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An observation on drivers and walkers
Bar Harbor
Some while ago, herooftheage convinced me that reading while walking was, at least while crossing the street, a Bad Idea. He himself had used to read while walking, until one day a car hit him. Since giving up the practice, I have noticed that cars slow down when approaching me a great deal more than they used to. I have further noticed that this is strongly correlated with when I actually turn and look at them.

It seems to me that this behavior is rooted in a social adaptation that made perfect sense before the invention of "things that go fast". (And which still does make sense in most contexts, of course.) The human brain spends a lot of processing power on analyzing the body language of other humans. A face which is turned away says, "I am not engaging with you as either friend or foe. You may safely ignore me." A face looking at you, contrariwise, says, "I am concerned with you. I may be a threat or an opportunity, so you should analyze further. Pay attention to me!"

In a very real sense, Boston drivers are like the Ravenous Bugblatter Beast of Trall: if you can't see them, they can't see you.

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A few months ago, I saw the results of a study that was done of how drivers interacted with people on bikes. Oddly, drivers tended to give a wider berth to bikers who were not wearing helmets. The author of the study speculated that the mental process might have been something along the lines of, "ah, the person on that bike is wearing a helmet, they're safe, therefore I don't need to be as careful."

The same study, interestingly, found that if the guy on the bike wore a wig and a dress, drivers stayed further away from him than if he was dressed like a man. Hard to say whether drivers were being more careful of women or staying as far away as possible from the weirdo in the wig...

Anyway, it's interesting what the subconscious mind does while we're driving. There's a lot of analysis that necessarily happens below the level of conscious thought.

And the lab studies back you up!

From a practical (i.e., neuroscience) level, the human brain is *very* good at seeing faces, much better than most other stimuli. It's why if you're hiding you want to do so face-down, or in face paint. So I could see them as being literally able to see you better when you face them. And then, of course, there's the tendency for people to Straighten Up And Fly Right when under perceived observation, even if it's just a picture of someone staring at them.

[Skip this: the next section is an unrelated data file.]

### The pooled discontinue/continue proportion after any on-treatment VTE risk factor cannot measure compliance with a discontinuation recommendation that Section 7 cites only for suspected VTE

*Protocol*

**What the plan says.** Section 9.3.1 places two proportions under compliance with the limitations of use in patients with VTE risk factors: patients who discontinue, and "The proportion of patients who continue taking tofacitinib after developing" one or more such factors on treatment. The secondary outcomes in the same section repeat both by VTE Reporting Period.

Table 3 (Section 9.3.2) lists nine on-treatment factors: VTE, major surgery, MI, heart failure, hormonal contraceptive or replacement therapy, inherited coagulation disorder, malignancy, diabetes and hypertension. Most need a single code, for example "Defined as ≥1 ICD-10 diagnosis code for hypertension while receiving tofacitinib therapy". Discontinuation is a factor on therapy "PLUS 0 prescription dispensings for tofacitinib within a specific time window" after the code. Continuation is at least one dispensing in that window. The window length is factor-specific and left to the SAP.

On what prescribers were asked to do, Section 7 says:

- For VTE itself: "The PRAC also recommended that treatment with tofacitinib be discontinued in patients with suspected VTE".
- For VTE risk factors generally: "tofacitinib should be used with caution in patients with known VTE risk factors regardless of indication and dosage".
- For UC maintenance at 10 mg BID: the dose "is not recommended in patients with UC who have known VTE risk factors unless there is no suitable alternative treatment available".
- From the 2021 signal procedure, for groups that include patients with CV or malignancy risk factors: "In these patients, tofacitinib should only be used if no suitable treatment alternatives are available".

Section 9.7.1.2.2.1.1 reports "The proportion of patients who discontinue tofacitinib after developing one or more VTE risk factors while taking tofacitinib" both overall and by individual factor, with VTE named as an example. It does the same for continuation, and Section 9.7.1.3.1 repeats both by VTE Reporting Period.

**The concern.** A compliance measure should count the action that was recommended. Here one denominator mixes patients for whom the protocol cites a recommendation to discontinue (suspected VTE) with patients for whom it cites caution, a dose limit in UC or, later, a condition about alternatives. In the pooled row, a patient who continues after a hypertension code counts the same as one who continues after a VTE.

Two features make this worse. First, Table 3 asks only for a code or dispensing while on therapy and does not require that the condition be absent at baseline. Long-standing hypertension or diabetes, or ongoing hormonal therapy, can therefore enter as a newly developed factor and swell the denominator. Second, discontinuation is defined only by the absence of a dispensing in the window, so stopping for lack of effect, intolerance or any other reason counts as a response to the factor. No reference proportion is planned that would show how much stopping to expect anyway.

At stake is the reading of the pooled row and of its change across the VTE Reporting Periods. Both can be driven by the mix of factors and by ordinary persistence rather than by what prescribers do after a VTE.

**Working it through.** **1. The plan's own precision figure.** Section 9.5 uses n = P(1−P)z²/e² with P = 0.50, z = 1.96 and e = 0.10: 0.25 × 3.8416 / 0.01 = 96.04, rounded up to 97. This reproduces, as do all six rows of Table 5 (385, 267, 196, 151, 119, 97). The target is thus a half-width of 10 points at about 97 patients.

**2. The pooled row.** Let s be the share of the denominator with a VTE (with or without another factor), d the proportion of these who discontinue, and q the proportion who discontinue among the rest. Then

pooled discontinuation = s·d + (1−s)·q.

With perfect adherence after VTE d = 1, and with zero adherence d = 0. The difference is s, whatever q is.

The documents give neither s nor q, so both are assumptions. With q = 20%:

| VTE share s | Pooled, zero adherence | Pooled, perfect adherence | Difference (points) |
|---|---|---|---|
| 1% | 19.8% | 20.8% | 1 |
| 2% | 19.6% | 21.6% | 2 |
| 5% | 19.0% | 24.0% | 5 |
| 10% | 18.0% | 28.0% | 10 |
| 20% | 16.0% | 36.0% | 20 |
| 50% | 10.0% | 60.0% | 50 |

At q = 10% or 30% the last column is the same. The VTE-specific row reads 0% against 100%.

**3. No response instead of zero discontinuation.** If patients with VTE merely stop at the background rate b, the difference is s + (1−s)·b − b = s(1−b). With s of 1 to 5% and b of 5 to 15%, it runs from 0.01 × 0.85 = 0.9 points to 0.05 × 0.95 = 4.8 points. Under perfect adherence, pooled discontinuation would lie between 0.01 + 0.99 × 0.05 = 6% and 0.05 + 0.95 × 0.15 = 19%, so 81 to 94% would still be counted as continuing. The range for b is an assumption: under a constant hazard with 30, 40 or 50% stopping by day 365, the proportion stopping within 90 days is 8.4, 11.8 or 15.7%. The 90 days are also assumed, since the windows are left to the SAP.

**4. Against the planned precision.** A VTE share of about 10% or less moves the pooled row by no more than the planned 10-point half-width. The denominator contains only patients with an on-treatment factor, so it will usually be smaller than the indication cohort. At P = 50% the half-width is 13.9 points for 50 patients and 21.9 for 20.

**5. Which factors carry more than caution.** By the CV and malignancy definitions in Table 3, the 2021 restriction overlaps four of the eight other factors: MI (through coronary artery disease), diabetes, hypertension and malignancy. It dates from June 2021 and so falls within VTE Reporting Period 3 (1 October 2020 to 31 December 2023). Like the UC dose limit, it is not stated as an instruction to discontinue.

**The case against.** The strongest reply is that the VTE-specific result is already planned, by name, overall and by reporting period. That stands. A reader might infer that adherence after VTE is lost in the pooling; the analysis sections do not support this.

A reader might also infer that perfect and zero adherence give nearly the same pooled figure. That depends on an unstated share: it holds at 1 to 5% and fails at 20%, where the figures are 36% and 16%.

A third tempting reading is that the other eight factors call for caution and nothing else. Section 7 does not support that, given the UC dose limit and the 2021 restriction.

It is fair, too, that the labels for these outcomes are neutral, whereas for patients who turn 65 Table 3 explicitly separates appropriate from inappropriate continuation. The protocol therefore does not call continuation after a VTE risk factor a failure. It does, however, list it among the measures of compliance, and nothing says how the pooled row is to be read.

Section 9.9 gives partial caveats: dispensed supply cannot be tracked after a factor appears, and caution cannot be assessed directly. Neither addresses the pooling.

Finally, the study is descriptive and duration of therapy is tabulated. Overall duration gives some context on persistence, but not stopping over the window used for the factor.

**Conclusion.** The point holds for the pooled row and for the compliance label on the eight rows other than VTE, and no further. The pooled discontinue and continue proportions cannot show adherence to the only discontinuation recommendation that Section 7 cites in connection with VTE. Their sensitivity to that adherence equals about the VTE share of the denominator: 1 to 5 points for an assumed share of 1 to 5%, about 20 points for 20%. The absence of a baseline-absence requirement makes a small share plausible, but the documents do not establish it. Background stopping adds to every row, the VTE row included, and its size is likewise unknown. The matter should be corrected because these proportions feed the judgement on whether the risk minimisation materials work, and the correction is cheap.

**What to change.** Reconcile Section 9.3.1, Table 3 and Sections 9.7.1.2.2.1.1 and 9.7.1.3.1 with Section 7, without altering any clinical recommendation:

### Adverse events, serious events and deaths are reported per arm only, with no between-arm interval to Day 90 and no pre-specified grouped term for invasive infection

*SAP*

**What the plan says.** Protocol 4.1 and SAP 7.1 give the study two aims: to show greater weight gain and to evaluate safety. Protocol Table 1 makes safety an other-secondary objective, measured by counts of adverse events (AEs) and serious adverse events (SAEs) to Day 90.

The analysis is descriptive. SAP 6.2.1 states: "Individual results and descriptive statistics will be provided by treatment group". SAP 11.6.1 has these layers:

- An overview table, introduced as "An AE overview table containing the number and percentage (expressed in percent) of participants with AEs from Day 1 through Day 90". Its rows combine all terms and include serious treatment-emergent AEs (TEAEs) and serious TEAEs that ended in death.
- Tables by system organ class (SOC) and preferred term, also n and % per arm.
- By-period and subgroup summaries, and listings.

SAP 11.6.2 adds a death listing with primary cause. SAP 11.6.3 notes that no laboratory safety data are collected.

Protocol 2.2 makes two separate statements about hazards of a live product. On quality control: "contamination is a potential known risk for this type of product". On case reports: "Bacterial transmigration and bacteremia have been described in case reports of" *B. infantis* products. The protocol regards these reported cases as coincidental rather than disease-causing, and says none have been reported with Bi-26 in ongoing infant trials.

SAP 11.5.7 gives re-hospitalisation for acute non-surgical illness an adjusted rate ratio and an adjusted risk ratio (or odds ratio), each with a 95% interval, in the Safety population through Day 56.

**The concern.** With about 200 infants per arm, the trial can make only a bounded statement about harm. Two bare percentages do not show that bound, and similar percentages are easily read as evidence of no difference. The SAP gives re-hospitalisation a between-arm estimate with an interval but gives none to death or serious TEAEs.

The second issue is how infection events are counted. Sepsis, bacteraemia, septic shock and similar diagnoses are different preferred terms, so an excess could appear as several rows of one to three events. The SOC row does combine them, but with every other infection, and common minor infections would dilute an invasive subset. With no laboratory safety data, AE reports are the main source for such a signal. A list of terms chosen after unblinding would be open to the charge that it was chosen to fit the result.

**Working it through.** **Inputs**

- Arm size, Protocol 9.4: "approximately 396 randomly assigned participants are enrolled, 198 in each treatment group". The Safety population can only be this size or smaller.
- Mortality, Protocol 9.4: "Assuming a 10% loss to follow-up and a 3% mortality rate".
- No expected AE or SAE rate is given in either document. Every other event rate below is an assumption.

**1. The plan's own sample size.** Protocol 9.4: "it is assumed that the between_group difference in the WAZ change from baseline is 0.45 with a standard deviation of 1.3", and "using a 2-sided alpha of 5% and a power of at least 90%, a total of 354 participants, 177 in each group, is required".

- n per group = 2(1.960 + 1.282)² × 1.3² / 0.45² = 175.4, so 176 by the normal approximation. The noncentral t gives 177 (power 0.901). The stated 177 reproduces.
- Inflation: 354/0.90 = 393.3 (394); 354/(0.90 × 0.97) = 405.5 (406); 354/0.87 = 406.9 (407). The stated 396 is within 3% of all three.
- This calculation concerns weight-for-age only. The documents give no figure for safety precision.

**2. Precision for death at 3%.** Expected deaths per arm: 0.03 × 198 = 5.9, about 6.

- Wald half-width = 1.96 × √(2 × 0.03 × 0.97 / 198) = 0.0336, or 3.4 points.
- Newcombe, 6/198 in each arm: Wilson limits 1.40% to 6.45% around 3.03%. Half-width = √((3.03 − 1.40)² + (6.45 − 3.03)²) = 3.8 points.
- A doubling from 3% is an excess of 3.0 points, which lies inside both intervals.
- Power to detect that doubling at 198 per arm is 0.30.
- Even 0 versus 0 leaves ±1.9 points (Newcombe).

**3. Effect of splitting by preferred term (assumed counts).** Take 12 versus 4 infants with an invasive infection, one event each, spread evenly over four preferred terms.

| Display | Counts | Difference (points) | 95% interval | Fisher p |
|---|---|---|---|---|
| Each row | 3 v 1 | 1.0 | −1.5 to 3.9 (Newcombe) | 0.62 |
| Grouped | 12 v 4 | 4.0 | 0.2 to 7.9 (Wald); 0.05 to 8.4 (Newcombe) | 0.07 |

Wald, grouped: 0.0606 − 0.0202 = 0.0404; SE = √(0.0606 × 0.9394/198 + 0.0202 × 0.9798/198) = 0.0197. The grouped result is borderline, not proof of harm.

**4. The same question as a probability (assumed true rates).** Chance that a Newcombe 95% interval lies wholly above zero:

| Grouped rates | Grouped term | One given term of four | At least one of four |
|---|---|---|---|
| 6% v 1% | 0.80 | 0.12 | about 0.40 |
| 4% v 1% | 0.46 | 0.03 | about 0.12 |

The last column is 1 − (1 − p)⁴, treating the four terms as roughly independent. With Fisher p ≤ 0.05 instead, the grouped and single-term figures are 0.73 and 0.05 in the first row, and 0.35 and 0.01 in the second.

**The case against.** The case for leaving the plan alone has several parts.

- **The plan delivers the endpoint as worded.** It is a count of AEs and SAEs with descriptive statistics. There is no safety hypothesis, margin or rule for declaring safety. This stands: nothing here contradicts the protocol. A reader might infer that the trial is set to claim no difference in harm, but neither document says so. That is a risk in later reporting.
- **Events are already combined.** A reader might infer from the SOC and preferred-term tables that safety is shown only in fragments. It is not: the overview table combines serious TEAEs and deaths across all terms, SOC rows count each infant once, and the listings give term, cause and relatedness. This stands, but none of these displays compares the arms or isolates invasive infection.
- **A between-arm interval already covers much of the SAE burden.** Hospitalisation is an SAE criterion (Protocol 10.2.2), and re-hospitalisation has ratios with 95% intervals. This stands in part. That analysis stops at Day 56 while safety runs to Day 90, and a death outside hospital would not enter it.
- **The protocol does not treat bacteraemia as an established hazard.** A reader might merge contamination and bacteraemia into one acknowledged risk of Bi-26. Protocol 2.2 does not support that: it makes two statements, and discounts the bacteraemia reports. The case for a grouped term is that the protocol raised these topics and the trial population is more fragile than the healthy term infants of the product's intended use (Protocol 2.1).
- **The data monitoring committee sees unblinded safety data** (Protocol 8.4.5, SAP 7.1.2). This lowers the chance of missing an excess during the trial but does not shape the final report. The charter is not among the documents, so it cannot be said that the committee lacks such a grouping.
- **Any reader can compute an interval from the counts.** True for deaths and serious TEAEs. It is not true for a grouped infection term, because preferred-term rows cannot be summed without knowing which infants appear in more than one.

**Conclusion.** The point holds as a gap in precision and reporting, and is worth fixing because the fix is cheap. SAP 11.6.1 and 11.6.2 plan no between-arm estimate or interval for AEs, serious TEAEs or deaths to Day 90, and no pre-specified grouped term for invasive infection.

Can't find the references right now, but there's plenty of studies out there to back them up...

Re: And the lab studies back you up!

So, what he needs is a winter hat with a picture of a face on it, to go over the back of his head.

Weird and useful!

A cotton stocking cap, white, with an iron-on transfer from an inkjet should work....

Re: And the lab studies back you up!

Bright colors (i.e. stronger stimulus) = faster response, too, so a brilliantly-colored knit cap with a shockingly contrasty face might work. Hrm...I wonder how hard that would be to chart...

Re: And the lab studies back you up!

To knit, you mean? Probably not too difficult. You need enough detail that it reads as "face," though.

A happy face in natural colors might do it. Or one's favorite human cartoon character face.

Re: And the lab studies back you up!

Ha! It figures that *you* see the correct solution as being a silly hat :-)

(Memo to self: must make post about reactions to my silly hat...)

A parenting theory I came up with (but didn't follow through on) was that children should be allowed to cross the street by themselves *after* they learn to drive. Once you've been a driver yourself, you have a good idea of what the driver is likely to do, including the whole catch his/her eye thing.

Hmm, impractical, but I can see the appeal.

In Japan, the signal for a pedestrian who wants to cross the street is to raise their hand high. This is uncommonly sensible. I wish we did that here. It would remove a lot of ambiguity. I don't know how many times I assumed someone standing around on the curb -- and not looking at traffic -- started leaping into the non-crosswalk when I thought s/he was lost in thought. (And vice-versa -- waiting is safer but often wrong, too.)

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